Economic Watch: Road, trade and exchange, China and ASEAN countries forge closer community
A handful of seashells are on display in a museum in southwest China's border province of Yunnan, recording the country's past history of international communication.
Archaeologists believe that the seashells, imported from South and Southeast Asia over 2,000 years ago, were used as both currency and an important commodity in Yunnan.
Today, they embody the long-standing economic ties between China and the region.
Bordering Myanmar, Laos and Vietnam, Yunnan has been a frontline of interconnection and exchanges between China and the Association of Southeast Asian Nations (ASEAN) countries, said Chen Lijun, vice president of the China (Kunming) Academy of South and Southeast Asian Studies.
In 2020, China and the ASEAN for the first time became each other's largest partners.
The Kunming Dounan Flower Market is the largest fresh cut flower trading market in Asia, from where flowers are loaded and arrive in Bangkok of Thailand in about 40 hours via the highway between the provincial capital of Kunming and Bangkok, Thailand.
It is estimated that some 8 million or 10 million flowers are sold from the market overseas, among which 20 percent to 30 percent are purchased by buyers from South and Southeast Asian countries.
According to the provincial transport department, Yunnan has been pushing forward infrastructure construction to boost interconnectivity with its neighboring countries.
The Yunnan sections of international expressways leading to Vietnam, Laos and Myanmar have been opened to traffic. In late 2020, the Dali-Lincang high-speed railway was put into use.
"We used to say we were in outlying border regions, but now we are at the forefront," said Lu Shaoyun, deputy director of the Lincang development and reform commission.
Now more than 10 enterprises, including China COSCO Shipping Corporation Limited, have settled in Lincang. "After the transportation cost drops sharply, Lincang's foreign trade advantages will be brought into full play," said Lu.
The Kunming-Vientiane railway linking Yunnan with Laos, another key project, is expected to be opened this year, allowing trains to travel between the two cities in one day.
The improved infrastructure has paved the way for Yunnan to build a global logistics center, with flower being the main commodity, according to the provincial authorities.
Siddhant Subedi was learning how to select and make tea in a Kunming-based training class.
Curious about many aspects of Chinese culture, the 22-year-old Nepali student chose to study business administration after learning Chinese for one year.
"Since I was a kid, I have been fascinated by China," said Subedi. "China has a big market, and I want to be a part of it."
In recent years, Yunnan has accelerated international exchanges and cooperation in education. Many overseas students like Subedi chose Yunnan to further their studies.
In 2019, universities and higher education institutions in Yunnan enrolled 16,600 overseas students from 115 countries.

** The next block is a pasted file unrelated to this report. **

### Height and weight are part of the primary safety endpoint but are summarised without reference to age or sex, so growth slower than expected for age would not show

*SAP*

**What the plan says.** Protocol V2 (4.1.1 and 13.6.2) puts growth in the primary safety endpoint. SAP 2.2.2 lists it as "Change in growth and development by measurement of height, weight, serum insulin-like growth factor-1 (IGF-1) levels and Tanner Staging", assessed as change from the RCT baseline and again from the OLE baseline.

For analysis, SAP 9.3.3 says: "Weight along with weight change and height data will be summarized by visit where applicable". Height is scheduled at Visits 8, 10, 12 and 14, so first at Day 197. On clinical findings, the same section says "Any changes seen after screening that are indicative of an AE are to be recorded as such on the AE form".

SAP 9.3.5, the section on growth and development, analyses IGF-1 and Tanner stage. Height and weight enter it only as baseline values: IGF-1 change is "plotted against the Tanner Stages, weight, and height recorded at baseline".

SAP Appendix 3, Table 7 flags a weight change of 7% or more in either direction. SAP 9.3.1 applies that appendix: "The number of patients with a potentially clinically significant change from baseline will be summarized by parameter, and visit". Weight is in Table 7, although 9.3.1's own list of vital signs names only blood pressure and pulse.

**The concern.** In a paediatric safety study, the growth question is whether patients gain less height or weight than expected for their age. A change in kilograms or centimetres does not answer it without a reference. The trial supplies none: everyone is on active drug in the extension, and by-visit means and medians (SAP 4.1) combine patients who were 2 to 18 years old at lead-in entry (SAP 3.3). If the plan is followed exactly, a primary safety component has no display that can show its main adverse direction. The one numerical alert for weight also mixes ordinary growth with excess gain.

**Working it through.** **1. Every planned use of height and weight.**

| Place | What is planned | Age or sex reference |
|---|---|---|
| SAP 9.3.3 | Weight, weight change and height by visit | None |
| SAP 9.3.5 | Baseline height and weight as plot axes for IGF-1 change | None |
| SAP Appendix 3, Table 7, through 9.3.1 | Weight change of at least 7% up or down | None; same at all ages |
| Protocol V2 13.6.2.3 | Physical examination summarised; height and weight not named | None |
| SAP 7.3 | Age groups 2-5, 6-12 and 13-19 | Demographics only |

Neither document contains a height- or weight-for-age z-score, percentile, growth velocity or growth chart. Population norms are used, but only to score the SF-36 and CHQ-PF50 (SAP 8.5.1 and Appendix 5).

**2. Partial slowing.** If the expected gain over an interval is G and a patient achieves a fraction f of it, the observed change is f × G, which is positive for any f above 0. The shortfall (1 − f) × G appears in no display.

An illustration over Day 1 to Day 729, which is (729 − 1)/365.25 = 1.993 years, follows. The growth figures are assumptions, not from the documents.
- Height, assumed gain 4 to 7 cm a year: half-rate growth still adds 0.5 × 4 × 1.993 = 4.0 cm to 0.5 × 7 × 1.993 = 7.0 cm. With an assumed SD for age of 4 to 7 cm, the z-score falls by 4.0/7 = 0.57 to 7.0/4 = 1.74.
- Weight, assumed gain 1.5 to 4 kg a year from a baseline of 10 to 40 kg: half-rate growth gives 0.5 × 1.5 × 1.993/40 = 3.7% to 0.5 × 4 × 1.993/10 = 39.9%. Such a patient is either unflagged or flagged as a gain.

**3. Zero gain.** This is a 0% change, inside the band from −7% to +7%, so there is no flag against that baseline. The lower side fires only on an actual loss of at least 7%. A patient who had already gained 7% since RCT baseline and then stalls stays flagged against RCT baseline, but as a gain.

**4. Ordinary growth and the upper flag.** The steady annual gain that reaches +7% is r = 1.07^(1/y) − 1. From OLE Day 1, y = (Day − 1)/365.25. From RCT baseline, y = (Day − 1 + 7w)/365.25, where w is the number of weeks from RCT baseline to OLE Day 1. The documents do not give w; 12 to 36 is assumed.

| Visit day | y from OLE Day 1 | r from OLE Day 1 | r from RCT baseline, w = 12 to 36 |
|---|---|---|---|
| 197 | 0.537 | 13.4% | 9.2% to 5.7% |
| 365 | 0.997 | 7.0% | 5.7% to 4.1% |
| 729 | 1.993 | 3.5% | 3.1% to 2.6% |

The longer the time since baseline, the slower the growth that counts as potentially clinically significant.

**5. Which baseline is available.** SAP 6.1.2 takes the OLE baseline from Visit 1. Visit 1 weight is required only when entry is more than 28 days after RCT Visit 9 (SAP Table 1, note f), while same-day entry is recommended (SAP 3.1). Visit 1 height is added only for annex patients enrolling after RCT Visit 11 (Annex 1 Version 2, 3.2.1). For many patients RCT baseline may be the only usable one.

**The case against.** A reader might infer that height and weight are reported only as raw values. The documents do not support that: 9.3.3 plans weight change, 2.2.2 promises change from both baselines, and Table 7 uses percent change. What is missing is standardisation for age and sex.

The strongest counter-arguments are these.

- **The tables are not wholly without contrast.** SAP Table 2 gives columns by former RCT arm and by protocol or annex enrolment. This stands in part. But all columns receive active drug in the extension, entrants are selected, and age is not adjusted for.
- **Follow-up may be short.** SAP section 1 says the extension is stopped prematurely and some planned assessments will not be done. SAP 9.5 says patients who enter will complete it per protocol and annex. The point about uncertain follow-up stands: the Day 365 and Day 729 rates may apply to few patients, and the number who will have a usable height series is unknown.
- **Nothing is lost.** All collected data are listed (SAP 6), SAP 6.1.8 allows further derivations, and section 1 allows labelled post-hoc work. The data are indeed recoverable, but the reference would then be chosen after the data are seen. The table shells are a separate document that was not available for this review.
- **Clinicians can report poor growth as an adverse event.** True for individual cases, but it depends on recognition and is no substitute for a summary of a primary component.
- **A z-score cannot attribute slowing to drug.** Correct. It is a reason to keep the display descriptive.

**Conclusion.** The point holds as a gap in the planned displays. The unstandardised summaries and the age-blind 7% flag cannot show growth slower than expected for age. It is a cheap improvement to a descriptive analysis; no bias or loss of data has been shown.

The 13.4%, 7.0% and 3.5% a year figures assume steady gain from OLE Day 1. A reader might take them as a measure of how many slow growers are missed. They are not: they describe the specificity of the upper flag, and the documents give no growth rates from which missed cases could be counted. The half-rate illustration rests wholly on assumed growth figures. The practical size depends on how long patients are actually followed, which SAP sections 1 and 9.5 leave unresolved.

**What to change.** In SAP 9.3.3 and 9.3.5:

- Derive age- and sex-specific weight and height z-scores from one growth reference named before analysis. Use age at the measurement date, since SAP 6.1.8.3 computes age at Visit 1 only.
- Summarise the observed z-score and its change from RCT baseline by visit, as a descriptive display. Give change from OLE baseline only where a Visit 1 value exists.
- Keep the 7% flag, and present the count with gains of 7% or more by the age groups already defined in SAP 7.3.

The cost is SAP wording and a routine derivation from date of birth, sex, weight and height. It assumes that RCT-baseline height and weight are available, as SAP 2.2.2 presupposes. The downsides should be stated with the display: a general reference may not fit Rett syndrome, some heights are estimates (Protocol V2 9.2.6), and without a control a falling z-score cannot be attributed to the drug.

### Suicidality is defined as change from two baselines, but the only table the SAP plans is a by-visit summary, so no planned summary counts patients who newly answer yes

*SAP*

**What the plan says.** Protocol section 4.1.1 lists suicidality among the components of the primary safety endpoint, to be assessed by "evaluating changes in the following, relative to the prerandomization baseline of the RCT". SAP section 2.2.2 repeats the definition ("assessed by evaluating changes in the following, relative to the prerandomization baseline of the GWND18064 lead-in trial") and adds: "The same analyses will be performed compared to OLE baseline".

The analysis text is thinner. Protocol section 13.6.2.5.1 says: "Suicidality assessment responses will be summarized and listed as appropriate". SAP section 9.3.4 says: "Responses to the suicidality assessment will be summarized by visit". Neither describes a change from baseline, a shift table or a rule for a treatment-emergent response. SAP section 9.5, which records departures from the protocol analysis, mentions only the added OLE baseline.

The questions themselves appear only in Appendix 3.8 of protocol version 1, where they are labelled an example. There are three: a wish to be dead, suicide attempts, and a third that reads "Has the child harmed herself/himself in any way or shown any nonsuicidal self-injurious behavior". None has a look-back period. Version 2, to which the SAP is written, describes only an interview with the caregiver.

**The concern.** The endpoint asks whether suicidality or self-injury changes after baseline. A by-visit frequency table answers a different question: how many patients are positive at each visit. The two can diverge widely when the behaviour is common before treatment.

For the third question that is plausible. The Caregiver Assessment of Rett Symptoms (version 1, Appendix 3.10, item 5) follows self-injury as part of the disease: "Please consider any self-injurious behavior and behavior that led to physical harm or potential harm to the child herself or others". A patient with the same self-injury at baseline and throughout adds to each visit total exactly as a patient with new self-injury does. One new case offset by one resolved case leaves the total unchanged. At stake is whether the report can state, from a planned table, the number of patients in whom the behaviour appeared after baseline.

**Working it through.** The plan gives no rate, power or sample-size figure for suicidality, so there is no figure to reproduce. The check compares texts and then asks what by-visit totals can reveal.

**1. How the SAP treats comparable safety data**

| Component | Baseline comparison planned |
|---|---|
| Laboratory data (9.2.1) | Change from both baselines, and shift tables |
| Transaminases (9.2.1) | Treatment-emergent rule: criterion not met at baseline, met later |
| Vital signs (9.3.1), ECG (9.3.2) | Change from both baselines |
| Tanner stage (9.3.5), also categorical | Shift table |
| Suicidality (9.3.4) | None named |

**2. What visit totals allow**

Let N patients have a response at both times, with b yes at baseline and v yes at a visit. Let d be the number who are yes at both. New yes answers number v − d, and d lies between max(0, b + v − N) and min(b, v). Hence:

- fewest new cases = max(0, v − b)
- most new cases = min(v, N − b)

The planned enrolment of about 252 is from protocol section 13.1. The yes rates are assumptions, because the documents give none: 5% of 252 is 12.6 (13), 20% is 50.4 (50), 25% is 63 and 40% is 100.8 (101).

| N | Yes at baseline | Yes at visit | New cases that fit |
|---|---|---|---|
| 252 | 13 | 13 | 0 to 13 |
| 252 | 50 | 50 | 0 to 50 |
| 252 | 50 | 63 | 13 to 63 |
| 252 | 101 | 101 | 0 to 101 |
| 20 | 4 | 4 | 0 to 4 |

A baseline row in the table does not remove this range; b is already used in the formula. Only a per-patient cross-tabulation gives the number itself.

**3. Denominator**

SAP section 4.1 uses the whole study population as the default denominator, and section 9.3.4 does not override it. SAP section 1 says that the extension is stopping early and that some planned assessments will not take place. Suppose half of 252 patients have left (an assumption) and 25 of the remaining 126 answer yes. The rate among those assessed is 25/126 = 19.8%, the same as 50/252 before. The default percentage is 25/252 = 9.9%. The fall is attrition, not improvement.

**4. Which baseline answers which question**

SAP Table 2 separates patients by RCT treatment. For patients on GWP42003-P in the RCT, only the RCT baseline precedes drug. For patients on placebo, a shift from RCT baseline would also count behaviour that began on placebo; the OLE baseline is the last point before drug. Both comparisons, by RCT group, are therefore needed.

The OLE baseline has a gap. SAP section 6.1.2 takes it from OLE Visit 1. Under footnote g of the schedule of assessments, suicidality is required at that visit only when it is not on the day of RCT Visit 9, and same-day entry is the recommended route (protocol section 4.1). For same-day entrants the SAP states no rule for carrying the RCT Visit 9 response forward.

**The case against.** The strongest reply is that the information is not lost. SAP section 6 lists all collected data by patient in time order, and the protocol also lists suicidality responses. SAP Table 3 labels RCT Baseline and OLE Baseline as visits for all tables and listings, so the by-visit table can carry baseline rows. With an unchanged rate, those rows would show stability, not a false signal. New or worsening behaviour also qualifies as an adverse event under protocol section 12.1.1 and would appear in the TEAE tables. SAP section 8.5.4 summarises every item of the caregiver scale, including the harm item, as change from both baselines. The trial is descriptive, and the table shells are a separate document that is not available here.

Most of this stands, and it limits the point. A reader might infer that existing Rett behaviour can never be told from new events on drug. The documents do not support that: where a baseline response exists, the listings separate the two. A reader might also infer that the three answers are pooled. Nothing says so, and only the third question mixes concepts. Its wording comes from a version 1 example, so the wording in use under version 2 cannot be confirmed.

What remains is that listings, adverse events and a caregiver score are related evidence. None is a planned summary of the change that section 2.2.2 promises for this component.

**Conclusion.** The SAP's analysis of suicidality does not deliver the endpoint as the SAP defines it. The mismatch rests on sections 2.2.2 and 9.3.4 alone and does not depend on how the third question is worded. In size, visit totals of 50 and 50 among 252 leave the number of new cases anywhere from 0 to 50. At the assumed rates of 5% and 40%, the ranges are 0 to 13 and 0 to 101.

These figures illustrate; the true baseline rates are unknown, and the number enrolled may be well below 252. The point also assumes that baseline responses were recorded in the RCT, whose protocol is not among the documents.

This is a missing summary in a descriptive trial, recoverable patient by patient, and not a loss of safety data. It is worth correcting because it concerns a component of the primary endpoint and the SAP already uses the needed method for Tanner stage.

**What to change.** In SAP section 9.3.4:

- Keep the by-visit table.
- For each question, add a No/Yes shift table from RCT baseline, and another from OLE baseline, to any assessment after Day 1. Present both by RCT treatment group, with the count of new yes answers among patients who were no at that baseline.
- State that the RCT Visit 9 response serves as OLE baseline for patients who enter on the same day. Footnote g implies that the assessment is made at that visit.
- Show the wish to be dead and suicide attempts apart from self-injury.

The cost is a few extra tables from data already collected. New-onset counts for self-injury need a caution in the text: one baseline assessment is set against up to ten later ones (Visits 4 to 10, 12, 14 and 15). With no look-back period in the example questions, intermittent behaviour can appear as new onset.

Since the outbreak of the COVID-19 epidemic, Yunnan has sent medical experts to Laos and Myanmar to aid the countries in fighting the disease and donated medical supplies and equipment worth over 46 million yuan (about 7.05 million U.S. dollars) to more than 20 countries, said Zhu Wenzhong, with the provincial foreign affairs office.
The province has also sent 27 batches of medical teams to neighboring countries to perform free cataract surgeries on 5,287 patients.
Moreover, over 40,000 children in Cambodia, Myanmar, Laos and other countries were screened for congenital heart diseases with the province's help.
It is winter, but the atmosphere is fiery in a fruit transaction market in Wanding, a city sitting at the China-Myanmar border.
Following epidemic-control procedures, workers were loading watermelons from Myanmar onto trucks bound for the Chinese inland and coastal cities.
"Every winter, the watermelon yield is low in China, and we import more than 30 tonnes of watermelons daily from Myanmar and sell them to the northern regions," said Hou Xianhua, a businessman from the central province of Henan.
Meanwhile, at a workshop 40 km away, motorcycle production lines are running as normal. Despite the impact of the epidemic, more than 300,000 motorcycles were exported to Myanmar in 2020.
"After years of market development, our products are becoming more popular in neighboring countries," said Fang Wei, a manager of the motorcycle plant.
Hao Yishan, deputy head of the provincial commerce department, said that Yunnan's trade partners have expanded to 206 countries and regions, with ASEAN long remaining the largest one.
Data shows that the foreign trade volume in Yunnan increased from 24.5 billion dollars in 2015 to 33.6 billion dollars in 2019. Its trade with South Asian and Southeast Asian countries soared to 17.4 billion dollars, an annual average growth of 5.4 percent.
The Yunnan pilot free trade zone (FTZ), established in August 2019, has become a new carrier for open economic development.
In 2020, the foreign trade of the Yunnan pilot FTZ reached 71.79 billion yuan, surging 91.4 percent year on year, driving the overall growth of Yunnan's foreign trade by 14.8 percentage points.